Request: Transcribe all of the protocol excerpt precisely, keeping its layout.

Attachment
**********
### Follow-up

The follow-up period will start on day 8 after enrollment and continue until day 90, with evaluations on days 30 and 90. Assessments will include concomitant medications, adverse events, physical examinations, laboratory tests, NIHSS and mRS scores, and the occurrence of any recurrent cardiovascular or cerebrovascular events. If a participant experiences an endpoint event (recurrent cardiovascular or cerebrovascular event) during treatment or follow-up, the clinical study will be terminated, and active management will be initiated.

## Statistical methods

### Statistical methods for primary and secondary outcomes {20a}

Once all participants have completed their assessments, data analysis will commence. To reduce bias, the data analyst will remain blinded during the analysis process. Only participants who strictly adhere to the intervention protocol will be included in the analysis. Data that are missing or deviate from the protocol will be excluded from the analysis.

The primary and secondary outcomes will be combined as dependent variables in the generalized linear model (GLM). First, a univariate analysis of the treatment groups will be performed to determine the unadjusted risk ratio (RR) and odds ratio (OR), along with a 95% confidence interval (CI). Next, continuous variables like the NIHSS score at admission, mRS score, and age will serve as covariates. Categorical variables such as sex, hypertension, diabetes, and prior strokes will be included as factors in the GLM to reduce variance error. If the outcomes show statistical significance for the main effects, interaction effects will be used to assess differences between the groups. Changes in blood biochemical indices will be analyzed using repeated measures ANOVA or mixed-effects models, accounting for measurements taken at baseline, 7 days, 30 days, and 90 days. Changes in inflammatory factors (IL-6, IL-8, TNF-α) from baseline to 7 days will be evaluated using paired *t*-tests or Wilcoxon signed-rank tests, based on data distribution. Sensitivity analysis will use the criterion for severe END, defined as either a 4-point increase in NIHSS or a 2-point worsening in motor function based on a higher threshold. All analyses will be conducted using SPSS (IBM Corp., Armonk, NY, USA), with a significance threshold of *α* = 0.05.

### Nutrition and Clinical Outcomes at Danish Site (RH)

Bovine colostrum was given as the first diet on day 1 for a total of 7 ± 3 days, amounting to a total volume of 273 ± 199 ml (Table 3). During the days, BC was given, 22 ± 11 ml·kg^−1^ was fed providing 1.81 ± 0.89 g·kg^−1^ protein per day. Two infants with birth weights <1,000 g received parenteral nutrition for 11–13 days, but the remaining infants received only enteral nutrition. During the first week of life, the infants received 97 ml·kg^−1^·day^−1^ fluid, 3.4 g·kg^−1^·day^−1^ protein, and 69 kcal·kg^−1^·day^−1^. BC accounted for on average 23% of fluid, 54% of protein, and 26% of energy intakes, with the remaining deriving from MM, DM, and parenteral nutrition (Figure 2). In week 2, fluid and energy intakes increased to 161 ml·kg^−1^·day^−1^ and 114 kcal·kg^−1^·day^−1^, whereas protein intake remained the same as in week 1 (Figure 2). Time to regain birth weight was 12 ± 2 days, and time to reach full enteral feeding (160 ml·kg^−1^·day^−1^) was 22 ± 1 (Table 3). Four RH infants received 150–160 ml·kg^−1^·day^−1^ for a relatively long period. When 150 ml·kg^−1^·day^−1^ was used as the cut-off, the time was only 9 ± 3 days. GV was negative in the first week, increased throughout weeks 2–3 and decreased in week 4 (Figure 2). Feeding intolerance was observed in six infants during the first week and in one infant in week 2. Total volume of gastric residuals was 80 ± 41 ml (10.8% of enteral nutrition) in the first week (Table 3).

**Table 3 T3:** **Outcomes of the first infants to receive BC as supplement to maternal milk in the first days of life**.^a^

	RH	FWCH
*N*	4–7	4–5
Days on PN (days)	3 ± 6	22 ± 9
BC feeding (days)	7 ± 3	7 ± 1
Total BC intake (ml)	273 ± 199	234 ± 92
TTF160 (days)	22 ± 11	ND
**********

### Follow-up

The follow-up period will start on day 8 after enrollment and continue until day 90, with evaluations on days 30 and 90. Assessments will include concomitant medications, adverse events, physical examinations, laboratory tests, NIHSS and mRS scores, and the occurrence of any recurrent cardiovascular or cerebrovascular events. If a participant experiences an endpoint event (recurrent cardiovascular or cerebrovascular event) during treatment or follow-up, the clinical study will be terminated, and active management will be initiated.

## Statistical methods

### Statistical methods for primary and secondary outcomes {20a}

Once all participants have completed their assessments, data analysis will commence. To reduce bias, the data analyst will remain blinded during the analysis process. Only participants who strictly adhere to the intervention protocol will be included in the analysis. Data that are missing or deviate from the protocol will be excluded from the analysis.

The primary and secondary outcomes will be combined as dependent variables in the generalized linear model (GLM). First, a univariate analysis of the treatment groups will be performed to determine the unadjusted risk ratio (RR) and odds ratio (OR), along with a 95% confidence interval (CI). Next, continuous variables like the NIHSS score at admission, mRS score, and age will serve as covariates. Categorical variables such as sex, hypertension, diabetes, and prior strokes will be included as factors in the GLM to reduce variance error. If the outcomes show statistical significance for the main effects, interaction effects will be used to assess differences between the groups. Changes in blood biochemical indices will be analyzed using repeated measures ANOVA or mixed-effects models, accounting for measurements taken at baseline, 7 days, 30 days, and 90 days. Changes in inflammatory factors (IL-6, IL-8, TNF-α) from baseline to 7 days will be evaluated using paired *t*-tests or Wilcoxon signed-rank tests, based on data distribution. Sensitivity analysis will use the criterion for severe END, defined as either a 4-point increase in NIHSS or a 2-point worsening in motor function based on a higher threshold. All analyses will be conducted using SPSS (IBM Corp., Armonk, NY, USA), with a significance threshold of *α* = 0.05.

### Nutrition and Clinical Outcomes at Danish Site (RH)

Bovine colostrum was given as the first diet on day 1 for a total of 7 ± 3 days, amounting to a total volume of 273 ± 199 ml (Table 3). During the days, BC was given, 22 ± 11 ml·kg^−1^ was fed providing 1.81 ± 0.89 g·kg^−1^ protein per day. Two infants with birth weights <1,000 g received parenteral nutrition for 11–13 days, but the remaining infants received only enteral nutrition. During the first week of life, the infants received 97 ml·kg^−1^·day^−1^ fluid, 3.4 g·kg^−1^·day^−1^ protein, and 69 kcal·kg^−1^·day^−1^. BC accounted for on average 23% of fluid, 54% of protein, and 26% of energy intakes, with the remaining deriving from MM, DM, and parenteral nutrition (Figure 2). In week 2, fluid and energy intakes increased to 161 ml·kg^−1^·day^−1^ and 114 kcal·kg^−1^·day^−1^, whereas protein intake remained the same as in week 1 (Figure 2). Time to regain birth weight was 12 ± 2 days, and time to reach full enteral feeding (160 ml·kg^−1^·day^−1^) was 22 ± 1 (Table 3). Four RH infants received 150–160 ml·kg^−1^·day^−1^ for a relatively long period. When 150 ml·kg^−1^·day^−1^ was used as the cut-off, the time was only 9 ± 3 days. GV was negative in the first week, increased throughout weeks 2–3 and decreased in week 4 (Figure 2). Feeding intolerance was observed in six infants during the first week and in one infant in week 2. Total volume of gastric residuals was 80 ± 41 ml (10.8% of enteral nutrition) in the first week (Table 3).

**Table 3 T3:** **Outcomes of the first infants to receive BC as supplement to maternal milk in the first days of life**.^a^

	RH	FWCH
*N*	4–7	4–5
Days on PN (days)	3 ± 6	22 ± 9
BC feeding (days)	7 ± 3	7 ± 1
Total BC intake (ml)	273 ± 199	234 ± 92
TTF160 (days)	22 ± 11	ND